Arts

Potawatomi Conservatories look for IUSB student artists

The Potawatomi Conservatories hope that they are able to fill these shelves with student worth. Emma Hux’s ceramic work (bottom left corner) is already installed and ready to sell.
PHOTO/Kate Luce

By: KATE LUCE

Staff Writer

katelucellc@gmail.com

The Potawatomi Conservatories are currently accepting student artists at IUSB to have a chance to sell and show their work to the community.

“The Conservatories at Potawatomi is a unique piece of the history of South Bend that would not be here without the support of the community. In turn, it is important that we lend support where we are able. There is an amazing amount of talent in the various art programs at IUSB and the proximity of the Conservatories can provide easily accessible inspiration,” Emily Bradford, Director of the Potawatomi Conservatories, said.

Student artists must prepare and bring a portfolio of their work by Oct. 23. Any medium of work is allowed, and subject matter does not have to revolve around plants. The only requirement is that artists must be full-time students at IUSB, and a preference will be towards those majoring in Fine Arts.

“The space provided will ideally house a small collection of pieces that clearly represent the individual skills of the artist. We are open to many different mediums of work,” Bradford said.

Once their pieces are sold, the conservatory is only asking for 20% of the profit made from the work. This percentage will go towards upkeep, events, and necessary expenses the indoor garden has.

However, students can come and access their pieces anytime during the business hours of the conservatory. They can receive their earnings at that time as well.

This idea was originally started by Bradford to get more interest in the community at the conservatories and to give students an opportunity to sell and display their art. With a plethora of community events the conservatory puts on each month, student artists will surely have fair amount of exposure to the community.

“By providing space for artists I believe we will draw student attention to an often overlooked space so close to campus. The conservatories daily have visitors from out of state, members of the Botanical Society, members of the community, and guests of our many events. This provides students with the ability to reach a market they may not have had access to,” Bradford said.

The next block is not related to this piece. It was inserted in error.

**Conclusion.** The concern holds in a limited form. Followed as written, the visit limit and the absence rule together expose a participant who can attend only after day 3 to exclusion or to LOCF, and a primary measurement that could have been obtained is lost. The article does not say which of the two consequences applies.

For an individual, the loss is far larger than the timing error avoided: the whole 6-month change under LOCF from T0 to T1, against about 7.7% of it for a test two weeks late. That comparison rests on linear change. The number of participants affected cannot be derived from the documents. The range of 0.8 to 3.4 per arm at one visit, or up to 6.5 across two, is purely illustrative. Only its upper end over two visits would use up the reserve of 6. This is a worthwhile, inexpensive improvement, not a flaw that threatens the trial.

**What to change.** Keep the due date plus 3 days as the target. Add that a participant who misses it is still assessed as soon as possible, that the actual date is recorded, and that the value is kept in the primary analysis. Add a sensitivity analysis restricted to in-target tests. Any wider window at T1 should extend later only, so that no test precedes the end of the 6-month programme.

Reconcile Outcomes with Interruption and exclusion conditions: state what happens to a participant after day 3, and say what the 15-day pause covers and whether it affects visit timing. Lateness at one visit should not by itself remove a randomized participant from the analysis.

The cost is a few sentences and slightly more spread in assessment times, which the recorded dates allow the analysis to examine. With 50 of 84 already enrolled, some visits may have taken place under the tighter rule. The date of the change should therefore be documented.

Although only two IUSB students have work being displayed thus far, they feel as though their work has already seemed to gain notice to the tight knit community that is involved at the conservatory. For them, the experience, although short-lived, has been worthwhile.

“I started selling my work at the conservatories because there are not many convenient places around for artist to put their work out there and get recognized. At the conservatory, it was convenient, local, and it benefited the conservatory,” Emma Hux, freshman, said.

Although this is not the first time the conservatories have opened their doors to fine arts department, it surely will not be the last because the conservatory is always looking to broaden their engagement with the surrounding community.

If interested in applying to sell work at the conservatory, one must put together and drop off a portfolio by Oct. 23. All mediums are allowed.

The Potawatomi Conservatories are only a five minute walk from the entrance of IUSB and is located on 2105 Mishawaka Ave. They are open on weekdays 10 AM to 4 PM and on Saturdays 10 AM to 3 PM. Stop in and take advantage of this opportunity.

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